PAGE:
Russia is striving to reassure the world the first known case of bird-to-human transmission of the bird flu virus subtype H5N8 discovered in southern Russia is not another COVID-19 pandemic in the making.
On Friday, Russia reported the first known cases in humans of H5N8 after weeks of testing. Seven Russian workers at a poultry farm in southern Russia were confirmed as infected by H5N8, said the Federal Service for Surveillance on Consumer Rights Protection and Human Wellbeing (Rospotrebnadzor).
Rospotrebnadzor also noted there are ongoing bird flu outbreaks in southern Russia. It claims there is no evidence of human-to-human transmission in this episode.
"Today, I want to inform you about an important scientific discovery made by scientists at the Vector scientific center," said Dr. Anna Popova, the head of Rospotrebnadzor, on Saturday.
"The first cases of human infection with [avian influenza A(H5N8)] have been laboratory confirmed. The virus can be transmitted from birds to humans, it has overcome the interspecies barrier," she said.
"As of today, this variant of the influenza virus is not being transmitted from person to person. Only time will tell how quickly future mutations will allow it to overcome this barrier," said Popova in an ominous warning reminiscent of statements made by Chinese authorities early on in the COVID-19 pandemic.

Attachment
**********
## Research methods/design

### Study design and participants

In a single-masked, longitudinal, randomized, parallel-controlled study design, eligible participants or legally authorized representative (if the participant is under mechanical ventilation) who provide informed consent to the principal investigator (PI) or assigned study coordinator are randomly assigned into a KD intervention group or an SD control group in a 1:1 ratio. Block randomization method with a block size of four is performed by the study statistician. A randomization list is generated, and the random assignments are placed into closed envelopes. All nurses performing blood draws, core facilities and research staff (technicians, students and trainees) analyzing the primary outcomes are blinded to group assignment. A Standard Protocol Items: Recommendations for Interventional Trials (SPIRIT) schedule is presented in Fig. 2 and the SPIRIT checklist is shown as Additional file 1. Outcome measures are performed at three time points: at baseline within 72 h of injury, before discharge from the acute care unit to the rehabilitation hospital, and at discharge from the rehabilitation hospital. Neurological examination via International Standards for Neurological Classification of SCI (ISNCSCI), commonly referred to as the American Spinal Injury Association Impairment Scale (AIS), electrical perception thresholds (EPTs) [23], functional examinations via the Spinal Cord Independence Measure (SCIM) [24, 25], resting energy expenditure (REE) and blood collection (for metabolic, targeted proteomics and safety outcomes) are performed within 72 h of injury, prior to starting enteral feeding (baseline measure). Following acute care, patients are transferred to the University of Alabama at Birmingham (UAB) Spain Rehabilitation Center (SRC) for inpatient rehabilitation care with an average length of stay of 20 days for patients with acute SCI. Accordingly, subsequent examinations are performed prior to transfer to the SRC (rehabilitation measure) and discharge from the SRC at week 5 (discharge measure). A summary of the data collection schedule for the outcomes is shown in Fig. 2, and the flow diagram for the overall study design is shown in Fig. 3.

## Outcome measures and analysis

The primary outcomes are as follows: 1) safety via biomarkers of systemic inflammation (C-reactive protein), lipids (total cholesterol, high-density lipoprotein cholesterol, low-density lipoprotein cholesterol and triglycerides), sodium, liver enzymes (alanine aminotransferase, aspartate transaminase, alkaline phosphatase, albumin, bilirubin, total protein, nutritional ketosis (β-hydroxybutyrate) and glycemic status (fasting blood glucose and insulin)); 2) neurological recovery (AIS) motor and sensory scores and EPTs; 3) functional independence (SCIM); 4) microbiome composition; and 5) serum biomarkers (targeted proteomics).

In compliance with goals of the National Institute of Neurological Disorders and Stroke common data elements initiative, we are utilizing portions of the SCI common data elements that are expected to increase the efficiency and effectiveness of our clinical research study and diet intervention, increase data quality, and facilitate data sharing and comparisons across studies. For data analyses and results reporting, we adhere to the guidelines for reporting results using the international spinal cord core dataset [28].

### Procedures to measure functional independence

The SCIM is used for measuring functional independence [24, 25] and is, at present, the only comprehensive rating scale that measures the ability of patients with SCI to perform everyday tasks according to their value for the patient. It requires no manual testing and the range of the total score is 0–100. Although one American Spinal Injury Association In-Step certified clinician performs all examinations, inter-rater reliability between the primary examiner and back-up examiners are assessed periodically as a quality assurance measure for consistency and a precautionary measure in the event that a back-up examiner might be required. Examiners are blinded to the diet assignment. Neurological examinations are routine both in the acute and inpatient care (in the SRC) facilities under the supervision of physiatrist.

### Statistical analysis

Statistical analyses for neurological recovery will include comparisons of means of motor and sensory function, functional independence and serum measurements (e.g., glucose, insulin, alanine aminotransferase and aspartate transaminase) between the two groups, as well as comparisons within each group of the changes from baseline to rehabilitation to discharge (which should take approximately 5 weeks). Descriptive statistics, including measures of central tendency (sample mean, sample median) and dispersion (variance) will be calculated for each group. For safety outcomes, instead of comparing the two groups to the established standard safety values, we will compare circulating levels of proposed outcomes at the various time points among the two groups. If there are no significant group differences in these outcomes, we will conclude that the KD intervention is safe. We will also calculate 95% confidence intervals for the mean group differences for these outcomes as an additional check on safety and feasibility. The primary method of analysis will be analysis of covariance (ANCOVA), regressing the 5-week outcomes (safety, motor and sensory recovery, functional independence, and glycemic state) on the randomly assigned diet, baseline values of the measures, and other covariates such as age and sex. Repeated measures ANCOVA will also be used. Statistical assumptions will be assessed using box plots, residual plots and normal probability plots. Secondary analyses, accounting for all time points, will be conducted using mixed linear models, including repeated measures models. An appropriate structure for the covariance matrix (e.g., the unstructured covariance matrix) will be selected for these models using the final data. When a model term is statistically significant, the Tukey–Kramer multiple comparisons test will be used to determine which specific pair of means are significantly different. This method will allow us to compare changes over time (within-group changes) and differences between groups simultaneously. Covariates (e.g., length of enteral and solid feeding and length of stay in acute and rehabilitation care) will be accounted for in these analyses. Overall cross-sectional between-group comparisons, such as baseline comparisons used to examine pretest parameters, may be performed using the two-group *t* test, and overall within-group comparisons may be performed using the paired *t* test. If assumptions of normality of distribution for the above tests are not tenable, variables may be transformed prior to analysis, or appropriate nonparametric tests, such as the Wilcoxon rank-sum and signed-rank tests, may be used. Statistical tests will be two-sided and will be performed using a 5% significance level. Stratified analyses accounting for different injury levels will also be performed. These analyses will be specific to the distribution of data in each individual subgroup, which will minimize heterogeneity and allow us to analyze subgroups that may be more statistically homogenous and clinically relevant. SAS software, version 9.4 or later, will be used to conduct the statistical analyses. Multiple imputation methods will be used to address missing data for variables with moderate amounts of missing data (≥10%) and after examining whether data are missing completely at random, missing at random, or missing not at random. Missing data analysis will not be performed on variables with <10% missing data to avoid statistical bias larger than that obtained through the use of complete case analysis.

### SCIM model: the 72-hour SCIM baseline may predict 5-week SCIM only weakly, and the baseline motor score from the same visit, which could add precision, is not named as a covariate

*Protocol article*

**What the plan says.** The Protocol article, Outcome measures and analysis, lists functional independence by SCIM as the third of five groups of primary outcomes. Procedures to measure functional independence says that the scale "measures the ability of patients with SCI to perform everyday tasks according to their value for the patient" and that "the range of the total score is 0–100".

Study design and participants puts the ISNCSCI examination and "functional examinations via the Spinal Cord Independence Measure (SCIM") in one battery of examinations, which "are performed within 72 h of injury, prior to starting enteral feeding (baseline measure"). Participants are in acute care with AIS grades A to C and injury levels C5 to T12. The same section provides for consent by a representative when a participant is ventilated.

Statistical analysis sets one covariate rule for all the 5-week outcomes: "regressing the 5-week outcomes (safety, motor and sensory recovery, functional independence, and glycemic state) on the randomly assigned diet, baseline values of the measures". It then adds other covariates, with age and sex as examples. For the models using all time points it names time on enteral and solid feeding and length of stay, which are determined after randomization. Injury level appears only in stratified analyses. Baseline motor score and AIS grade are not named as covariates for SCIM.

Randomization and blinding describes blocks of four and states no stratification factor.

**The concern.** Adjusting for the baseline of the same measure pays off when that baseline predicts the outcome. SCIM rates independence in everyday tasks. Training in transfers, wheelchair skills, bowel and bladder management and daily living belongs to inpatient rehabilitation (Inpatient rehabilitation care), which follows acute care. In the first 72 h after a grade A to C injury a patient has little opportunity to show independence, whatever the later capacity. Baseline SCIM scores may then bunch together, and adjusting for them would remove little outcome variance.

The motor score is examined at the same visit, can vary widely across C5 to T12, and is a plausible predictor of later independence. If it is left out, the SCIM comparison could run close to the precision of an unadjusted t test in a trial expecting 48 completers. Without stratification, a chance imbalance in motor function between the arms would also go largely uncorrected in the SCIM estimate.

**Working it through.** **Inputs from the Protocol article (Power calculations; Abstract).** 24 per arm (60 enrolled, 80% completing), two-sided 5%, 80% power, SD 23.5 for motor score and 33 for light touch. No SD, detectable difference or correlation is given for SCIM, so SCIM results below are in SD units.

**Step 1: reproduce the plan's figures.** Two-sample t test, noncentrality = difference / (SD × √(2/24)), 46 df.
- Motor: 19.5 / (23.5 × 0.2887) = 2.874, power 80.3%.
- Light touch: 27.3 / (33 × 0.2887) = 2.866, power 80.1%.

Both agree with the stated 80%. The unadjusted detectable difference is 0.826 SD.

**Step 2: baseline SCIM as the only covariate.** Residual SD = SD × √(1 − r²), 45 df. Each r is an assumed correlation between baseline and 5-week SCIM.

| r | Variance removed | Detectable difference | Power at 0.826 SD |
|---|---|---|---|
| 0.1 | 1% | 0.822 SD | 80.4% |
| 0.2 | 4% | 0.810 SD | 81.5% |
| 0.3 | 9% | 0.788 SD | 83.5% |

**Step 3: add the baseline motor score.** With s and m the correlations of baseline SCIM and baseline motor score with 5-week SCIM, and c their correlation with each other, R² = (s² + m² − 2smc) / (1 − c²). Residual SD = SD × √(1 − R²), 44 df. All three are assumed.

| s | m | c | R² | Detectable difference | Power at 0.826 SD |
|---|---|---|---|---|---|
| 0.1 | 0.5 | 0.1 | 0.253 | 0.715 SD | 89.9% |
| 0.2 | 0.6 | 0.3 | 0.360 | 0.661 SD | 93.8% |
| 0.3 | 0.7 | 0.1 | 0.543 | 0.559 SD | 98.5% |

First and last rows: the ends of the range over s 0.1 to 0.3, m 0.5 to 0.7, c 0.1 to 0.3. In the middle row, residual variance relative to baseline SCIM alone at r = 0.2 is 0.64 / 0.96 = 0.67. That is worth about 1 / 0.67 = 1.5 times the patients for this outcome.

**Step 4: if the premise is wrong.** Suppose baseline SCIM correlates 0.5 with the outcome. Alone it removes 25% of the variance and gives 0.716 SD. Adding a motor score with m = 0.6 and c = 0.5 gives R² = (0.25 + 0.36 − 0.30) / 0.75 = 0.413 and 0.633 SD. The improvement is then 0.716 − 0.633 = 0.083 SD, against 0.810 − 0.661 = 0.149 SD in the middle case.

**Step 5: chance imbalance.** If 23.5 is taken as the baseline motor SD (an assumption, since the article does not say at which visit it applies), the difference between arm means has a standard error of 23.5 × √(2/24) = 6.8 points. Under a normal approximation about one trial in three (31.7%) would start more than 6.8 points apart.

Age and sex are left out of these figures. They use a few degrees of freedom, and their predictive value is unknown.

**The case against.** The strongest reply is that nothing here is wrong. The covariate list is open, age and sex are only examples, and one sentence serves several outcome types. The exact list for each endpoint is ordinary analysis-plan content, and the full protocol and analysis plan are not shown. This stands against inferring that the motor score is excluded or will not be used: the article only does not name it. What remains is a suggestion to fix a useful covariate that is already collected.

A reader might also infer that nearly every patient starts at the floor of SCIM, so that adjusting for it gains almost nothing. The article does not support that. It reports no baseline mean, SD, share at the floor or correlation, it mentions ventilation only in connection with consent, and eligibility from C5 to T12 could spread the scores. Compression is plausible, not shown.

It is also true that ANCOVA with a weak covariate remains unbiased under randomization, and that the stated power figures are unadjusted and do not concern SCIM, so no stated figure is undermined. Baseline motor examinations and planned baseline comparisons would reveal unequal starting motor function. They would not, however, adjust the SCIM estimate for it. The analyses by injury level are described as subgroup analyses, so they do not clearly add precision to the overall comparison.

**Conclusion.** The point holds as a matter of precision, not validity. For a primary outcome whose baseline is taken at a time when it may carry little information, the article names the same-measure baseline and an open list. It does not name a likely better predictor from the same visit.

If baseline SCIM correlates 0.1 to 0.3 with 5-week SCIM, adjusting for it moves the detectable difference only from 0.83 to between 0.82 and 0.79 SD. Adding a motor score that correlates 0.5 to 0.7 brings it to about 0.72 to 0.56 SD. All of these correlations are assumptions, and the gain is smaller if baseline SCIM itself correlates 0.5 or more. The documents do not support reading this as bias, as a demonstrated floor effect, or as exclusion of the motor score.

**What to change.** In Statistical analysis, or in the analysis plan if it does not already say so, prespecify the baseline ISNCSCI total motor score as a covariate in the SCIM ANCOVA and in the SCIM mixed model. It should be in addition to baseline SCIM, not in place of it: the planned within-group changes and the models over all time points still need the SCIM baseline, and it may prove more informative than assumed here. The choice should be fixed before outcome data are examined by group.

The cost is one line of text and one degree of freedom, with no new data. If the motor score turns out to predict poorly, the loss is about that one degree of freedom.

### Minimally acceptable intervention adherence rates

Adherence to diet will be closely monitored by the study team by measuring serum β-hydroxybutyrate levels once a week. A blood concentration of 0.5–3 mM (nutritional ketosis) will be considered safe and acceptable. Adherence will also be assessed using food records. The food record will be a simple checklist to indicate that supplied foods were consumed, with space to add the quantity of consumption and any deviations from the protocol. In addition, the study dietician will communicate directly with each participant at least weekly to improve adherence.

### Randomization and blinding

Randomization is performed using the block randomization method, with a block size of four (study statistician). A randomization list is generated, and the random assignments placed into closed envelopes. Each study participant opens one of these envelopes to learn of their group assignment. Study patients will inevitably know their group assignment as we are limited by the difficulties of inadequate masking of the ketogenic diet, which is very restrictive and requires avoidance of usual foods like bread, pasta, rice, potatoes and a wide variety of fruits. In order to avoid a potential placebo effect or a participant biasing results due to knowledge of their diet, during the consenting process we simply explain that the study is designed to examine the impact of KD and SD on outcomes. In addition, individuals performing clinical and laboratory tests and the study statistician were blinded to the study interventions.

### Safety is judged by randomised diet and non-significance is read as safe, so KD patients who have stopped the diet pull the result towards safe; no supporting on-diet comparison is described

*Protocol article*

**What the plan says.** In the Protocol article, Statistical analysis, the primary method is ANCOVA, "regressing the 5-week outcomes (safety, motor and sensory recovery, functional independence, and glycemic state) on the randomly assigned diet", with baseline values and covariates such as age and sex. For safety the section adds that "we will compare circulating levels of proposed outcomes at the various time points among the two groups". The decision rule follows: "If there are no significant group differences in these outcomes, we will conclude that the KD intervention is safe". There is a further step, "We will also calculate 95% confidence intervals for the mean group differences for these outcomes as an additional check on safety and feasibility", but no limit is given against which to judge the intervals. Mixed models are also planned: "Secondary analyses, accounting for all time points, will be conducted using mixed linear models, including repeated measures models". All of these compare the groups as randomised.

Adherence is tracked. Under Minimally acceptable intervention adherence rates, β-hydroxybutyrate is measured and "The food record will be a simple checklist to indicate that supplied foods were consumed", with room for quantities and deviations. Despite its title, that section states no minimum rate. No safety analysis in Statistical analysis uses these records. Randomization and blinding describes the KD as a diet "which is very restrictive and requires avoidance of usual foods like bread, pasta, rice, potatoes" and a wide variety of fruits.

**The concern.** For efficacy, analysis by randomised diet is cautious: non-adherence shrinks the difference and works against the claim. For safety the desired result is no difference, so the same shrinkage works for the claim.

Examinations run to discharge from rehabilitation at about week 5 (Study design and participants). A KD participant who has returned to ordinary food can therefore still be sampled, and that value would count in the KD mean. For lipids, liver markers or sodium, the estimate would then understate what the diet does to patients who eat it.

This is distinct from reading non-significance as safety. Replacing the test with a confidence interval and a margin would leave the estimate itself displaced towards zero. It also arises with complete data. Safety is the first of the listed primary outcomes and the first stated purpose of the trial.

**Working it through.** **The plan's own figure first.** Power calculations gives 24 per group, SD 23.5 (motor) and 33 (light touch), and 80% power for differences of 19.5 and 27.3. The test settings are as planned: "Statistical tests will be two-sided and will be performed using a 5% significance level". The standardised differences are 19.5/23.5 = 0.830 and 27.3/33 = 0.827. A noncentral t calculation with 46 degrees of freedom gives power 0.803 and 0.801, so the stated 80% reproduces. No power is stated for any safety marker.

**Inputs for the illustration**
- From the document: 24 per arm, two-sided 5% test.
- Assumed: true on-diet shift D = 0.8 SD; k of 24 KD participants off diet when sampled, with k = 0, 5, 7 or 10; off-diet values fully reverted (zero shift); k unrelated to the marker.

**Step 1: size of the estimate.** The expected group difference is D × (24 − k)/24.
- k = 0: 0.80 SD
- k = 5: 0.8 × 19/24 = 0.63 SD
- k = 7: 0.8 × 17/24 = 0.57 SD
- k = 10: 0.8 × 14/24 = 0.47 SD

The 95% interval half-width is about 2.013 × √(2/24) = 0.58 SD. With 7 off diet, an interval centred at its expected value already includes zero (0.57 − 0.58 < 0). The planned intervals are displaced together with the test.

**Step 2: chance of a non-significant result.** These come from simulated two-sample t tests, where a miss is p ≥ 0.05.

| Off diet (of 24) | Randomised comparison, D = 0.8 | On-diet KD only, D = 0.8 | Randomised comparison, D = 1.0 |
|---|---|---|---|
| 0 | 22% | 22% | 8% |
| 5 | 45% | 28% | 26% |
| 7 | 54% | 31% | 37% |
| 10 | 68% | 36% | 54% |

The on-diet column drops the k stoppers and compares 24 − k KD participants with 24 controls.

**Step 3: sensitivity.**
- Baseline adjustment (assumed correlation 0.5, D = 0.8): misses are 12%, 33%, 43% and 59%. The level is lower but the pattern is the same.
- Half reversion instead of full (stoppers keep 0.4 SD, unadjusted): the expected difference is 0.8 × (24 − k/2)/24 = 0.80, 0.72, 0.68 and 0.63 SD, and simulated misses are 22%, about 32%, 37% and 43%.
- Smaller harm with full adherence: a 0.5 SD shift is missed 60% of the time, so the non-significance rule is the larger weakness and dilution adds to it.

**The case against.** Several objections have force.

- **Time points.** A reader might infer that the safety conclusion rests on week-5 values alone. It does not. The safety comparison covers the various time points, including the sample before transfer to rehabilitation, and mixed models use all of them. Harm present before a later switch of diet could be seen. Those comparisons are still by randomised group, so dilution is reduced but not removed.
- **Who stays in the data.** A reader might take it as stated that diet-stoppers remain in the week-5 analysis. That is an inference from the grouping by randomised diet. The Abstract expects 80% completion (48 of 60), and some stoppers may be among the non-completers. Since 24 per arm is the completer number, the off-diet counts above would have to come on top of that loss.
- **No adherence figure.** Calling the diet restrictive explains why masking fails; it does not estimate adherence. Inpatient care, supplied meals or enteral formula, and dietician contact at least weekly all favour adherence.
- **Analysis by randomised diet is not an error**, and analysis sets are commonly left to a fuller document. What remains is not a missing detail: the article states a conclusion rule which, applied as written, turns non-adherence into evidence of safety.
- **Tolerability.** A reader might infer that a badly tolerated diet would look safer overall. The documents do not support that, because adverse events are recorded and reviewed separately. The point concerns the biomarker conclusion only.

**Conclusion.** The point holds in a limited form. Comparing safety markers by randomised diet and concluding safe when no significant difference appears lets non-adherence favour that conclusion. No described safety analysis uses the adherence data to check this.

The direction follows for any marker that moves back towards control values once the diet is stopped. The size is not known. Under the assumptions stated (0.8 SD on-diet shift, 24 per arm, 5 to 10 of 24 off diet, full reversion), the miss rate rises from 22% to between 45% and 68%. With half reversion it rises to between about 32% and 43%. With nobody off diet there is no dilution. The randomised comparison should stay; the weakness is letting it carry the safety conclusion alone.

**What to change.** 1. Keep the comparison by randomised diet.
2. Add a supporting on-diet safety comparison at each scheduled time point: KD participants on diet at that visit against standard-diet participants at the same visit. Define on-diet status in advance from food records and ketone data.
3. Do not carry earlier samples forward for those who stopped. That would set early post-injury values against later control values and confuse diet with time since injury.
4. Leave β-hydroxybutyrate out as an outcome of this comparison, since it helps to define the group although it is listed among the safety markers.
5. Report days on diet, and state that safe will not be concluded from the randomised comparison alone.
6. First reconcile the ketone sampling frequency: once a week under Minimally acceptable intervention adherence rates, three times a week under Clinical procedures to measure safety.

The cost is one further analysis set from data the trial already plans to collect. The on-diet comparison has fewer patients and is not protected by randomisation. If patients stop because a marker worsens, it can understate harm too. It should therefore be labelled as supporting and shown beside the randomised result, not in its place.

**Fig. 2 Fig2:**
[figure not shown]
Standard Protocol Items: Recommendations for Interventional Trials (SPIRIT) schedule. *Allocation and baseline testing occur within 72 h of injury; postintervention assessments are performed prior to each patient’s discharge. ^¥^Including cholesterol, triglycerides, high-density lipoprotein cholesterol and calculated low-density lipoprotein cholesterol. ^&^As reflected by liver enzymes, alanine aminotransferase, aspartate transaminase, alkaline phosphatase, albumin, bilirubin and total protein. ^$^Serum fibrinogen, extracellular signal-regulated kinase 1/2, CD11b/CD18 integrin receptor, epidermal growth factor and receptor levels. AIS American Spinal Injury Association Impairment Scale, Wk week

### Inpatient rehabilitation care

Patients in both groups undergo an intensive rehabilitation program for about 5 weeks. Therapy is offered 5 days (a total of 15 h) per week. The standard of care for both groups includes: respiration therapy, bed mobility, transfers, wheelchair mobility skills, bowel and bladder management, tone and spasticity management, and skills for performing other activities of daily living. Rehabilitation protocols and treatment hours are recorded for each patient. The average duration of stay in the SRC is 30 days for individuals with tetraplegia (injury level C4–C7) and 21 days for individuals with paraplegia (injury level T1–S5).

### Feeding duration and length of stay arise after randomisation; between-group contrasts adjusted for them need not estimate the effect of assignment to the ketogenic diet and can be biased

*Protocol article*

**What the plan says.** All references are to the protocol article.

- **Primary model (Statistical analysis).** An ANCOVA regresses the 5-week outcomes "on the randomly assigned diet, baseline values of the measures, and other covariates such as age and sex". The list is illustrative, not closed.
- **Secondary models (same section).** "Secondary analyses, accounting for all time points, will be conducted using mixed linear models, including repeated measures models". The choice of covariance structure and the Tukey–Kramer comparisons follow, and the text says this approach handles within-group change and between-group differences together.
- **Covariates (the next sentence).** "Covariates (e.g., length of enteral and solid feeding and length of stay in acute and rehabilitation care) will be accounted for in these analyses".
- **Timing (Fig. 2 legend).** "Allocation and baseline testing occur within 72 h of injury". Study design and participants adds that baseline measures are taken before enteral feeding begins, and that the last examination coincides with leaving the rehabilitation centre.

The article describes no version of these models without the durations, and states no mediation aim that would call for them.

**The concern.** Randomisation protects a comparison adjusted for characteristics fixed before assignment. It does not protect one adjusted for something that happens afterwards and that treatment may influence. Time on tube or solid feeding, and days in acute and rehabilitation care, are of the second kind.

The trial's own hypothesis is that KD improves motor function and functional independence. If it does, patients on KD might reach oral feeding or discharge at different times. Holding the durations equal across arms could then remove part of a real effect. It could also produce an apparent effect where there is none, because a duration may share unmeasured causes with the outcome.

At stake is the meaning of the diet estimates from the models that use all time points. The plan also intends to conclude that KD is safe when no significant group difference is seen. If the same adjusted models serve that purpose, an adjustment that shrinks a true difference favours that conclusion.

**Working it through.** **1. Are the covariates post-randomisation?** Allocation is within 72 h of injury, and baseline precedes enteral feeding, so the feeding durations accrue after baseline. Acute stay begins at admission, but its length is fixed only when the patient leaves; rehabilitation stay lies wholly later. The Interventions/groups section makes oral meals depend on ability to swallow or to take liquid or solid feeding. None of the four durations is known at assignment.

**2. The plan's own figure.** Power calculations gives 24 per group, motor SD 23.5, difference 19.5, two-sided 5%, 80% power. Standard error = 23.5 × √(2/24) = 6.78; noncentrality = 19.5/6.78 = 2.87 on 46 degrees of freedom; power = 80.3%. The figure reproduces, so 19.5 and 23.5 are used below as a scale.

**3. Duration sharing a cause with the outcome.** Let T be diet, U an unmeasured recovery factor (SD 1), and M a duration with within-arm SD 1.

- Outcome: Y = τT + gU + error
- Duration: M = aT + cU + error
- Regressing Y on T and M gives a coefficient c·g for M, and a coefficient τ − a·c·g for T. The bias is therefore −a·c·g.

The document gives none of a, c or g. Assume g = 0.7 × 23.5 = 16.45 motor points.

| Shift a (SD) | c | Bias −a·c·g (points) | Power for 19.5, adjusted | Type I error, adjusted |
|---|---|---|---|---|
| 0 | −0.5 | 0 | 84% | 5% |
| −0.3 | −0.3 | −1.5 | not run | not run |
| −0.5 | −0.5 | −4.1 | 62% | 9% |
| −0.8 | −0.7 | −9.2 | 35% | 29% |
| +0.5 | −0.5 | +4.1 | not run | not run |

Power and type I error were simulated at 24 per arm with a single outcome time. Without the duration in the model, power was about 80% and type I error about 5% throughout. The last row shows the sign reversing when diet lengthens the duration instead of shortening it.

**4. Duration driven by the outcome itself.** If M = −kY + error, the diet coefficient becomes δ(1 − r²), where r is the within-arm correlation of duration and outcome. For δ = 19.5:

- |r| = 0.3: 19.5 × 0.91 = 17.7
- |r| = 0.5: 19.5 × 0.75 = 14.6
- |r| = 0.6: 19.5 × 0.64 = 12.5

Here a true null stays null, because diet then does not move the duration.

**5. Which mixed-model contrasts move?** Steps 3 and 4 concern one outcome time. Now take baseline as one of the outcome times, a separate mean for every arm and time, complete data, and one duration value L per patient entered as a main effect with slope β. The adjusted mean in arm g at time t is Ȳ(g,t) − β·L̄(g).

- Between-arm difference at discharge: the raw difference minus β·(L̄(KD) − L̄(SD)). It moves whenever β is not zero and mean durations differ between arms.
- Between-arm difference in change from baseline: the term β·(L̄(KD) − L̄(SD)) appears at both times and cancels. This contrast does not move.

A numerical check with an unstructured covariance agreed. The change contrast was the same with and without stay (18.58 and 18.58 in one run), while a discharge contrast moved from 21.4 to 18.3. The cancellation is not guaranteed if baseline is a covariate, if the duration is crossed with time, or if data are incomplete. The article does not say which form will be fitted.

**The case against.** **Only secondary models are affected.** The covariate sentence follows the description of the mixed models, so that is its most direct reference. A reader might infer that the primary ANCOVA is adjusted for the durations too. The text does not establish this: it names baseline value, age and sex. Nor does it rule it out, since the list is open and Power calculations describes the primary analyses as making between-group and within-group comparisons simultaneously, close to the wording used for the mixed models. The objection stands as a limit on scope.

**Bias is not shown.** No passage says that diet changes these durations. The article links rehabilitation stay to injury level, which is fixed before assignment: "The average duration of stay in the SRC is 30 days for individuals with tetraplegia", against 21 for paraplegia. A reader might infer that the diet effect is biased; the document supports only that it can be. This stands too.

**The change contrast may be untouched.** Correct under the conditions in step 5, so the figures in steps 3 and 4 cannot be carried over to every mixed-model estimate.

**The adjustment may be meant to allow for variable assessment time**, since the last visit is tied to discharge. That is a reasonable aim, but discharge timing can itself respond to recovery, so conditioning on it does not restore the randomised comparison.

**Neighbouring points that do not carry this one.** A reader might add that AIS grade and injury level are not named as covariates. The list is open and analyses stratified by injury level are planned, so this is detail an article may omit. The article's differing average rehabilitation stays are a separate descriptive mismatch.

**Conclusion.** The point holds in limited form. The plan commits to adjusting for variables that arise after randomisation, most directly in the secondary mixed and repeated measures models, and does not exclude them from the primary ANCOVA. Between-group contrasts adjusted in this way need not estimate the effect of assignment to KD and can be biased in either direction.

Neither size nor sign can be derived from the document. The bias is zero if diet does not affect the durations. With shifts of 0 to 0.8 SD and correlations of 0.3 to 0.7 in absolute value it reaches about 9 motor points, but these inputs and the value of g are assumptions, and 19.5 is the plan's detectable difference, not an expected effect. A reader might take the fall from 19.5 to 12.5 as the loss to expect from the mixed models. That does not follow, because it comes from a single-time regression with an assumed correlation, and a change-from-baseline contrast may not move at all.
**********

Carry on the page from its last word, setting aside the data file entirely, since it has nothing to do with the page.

She described the human cases as "mild," however. Popova said the infected Russians feel fine now.
"This situation did not develop further," she said.
She said Russia reported the cases to the World Health Organization (WHO) "several days ago, just as we became absolutely certain of our results."
Popova said the disturbing discovery will help researchers prepare for the possibility of human-to-human transmission of the H5N8 virus.
WHO confirmed it had been notified by Russia about the human infections with H5N8 and said this report,if confirmed, will be the first time the strain had infected humans.
"Preliminary information indicates that the reported cases were workers exposed to bird flocks," said WHO. "They were asymptomatic and no onward human to human transmission was reported.
"We are in discussion with national authorities to gather more information and assess the public health impact of this event.
H5N8 has been found in birds since 1983. Outbreaks have occurred frequently since 2014 but have accelerated over the past six months. The current wave of H5N8 type influenza outbreaks are sweeping through bird and chicken populations in France, Germany, Italy, Spain, the United Kingdom, China, Japan, and South Korea.
WHO points out H5N8 is regarded as pathogenic or lethal to birds. The virus currently manifests itself in a variety of ways, from asymptomatic and sub-clinical to highly lethal in some avian populations.
Until the confirmed cases in Russia, H5N8 wasn't typically associated with humans. In January, National Health Service of the United Kingdom said the H5N8 strain hasn't infected any humans worldwide to date. The confirmed infections in Russia have changed all of that, however.